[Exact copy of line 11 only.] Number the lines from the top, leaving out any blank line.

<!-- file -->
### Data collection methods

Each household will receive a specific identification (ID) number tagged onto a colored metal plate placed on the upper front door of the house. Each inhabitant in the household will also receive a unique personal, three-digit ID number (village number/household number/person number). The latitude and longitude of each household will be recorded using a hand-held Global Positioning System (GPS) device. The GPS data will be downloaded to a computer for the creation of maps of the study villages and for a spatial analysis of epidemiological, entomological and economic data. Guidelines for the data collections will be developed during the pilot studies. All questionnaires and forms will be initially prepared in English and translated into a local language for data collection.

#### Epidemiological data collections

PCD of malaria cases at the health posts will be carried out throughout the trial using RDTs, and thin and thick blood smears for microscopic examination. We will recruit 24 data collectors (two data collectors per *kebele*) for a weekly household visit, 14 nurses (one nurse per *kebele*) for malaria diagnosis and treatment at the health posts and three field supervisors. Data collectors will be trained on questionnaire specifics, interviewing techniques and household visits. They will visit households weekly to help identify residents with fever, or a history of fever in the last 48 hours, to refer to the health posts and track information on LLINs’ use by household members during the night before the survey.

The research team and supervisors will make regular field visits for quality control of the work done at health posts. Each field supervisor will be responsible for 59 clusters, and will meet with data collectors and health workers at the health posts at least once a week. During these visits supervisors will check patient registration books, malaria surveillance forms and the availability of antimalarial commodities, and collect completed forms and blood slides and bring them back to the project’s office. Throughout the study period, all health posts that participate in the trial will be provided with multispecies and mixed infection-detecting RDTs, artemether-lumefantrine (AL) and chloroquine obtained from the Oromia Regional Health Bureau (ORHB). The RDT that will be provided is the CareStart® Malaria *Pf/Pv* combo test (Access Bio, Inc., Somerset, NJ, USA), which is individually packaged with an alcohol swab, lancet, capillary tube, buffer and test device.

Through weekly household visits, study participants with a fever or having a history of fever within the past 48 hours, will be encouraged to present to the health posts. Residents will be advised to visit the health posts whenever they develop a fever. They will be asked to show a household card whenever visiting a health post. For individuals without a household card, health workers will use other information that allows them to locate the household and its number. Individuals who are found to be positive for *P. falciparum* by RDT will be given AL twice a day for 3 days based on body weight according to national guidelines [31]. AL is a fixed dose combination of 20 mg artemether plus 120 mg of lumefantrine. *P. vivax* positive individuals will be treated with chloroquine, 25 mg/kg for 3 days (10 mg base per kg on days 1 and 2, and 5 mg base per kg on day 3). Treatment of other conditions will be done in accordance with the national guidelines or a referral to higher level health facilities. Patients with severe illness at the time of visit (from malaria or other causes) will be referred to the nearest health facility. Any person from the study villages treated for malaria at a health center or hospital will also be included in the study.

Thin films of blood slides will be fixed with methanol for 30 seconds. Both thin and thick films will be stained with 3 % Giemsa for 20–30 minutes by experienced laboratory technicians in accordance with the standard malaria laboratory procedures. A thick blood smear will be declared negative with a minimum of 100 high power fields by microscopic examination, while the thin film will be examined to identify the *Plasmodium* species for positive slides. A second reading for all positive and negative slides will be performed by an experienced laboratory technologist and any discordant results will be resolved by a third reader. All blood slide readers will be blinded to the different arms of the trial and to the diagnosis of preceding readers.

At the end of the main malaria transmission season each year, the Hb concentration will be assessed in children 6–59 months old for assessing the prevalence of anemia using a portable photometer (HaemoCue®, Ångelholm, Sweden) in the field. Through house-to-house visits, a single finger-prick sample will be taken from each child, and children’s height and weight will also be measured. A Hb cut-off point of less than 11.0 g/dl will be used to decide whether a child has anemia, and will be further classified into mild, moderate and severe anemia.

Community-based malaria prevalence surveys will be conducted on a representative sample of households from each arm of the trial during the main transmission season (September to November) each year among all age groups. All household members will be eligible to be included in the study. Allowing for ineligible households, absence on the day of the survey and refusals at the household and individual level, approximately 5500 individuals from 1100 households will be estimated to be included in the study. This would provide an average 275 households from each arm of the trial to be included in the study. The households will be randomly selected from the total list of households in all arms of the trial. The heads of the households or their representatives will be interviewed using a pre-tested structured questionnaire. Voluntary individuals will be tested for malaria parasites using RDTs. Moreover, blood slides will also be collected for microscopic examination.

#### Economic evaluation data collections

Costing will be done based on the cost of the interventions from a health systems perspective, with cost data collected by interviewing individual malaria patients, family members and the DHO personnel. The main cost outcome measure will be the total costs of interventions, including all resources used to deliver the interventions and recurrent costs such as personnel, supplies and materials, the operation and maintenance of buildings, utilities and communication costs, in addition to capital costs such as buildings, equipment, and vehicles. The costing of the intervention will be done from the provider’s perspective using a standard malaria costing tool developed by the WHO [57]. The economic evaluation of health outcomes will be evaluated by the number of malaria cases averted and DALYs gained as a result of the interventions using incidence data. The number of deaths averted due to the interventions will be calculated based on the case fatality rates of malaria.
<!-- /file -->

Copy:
Costing will be done based on the cost of the interventions from a health systems perspective, with cost data collected by interviewing individual malaria patients, family members and the DHO personnel. The main cost outcome measure will be the total costs of interventions, including all resources used to deliver the interventions and recurrent costs such as personnel, supplies and materials, the operation and maintenance of buildings, utilities and communication costs, in addition to capital costs such as buildings, equipment, and vehicles. The costing of the intervention will be done from the provider’s perspective using a standard malaria costing tool developed by the WHO [57]. The economic evaluation of health outcomes will be evaluated by the number of malaria cases averted and DALYs gained as a result of the interventions using incidence data. The number of deaths averted due to the interventions will be calculated based on the case fatality rates of malaria.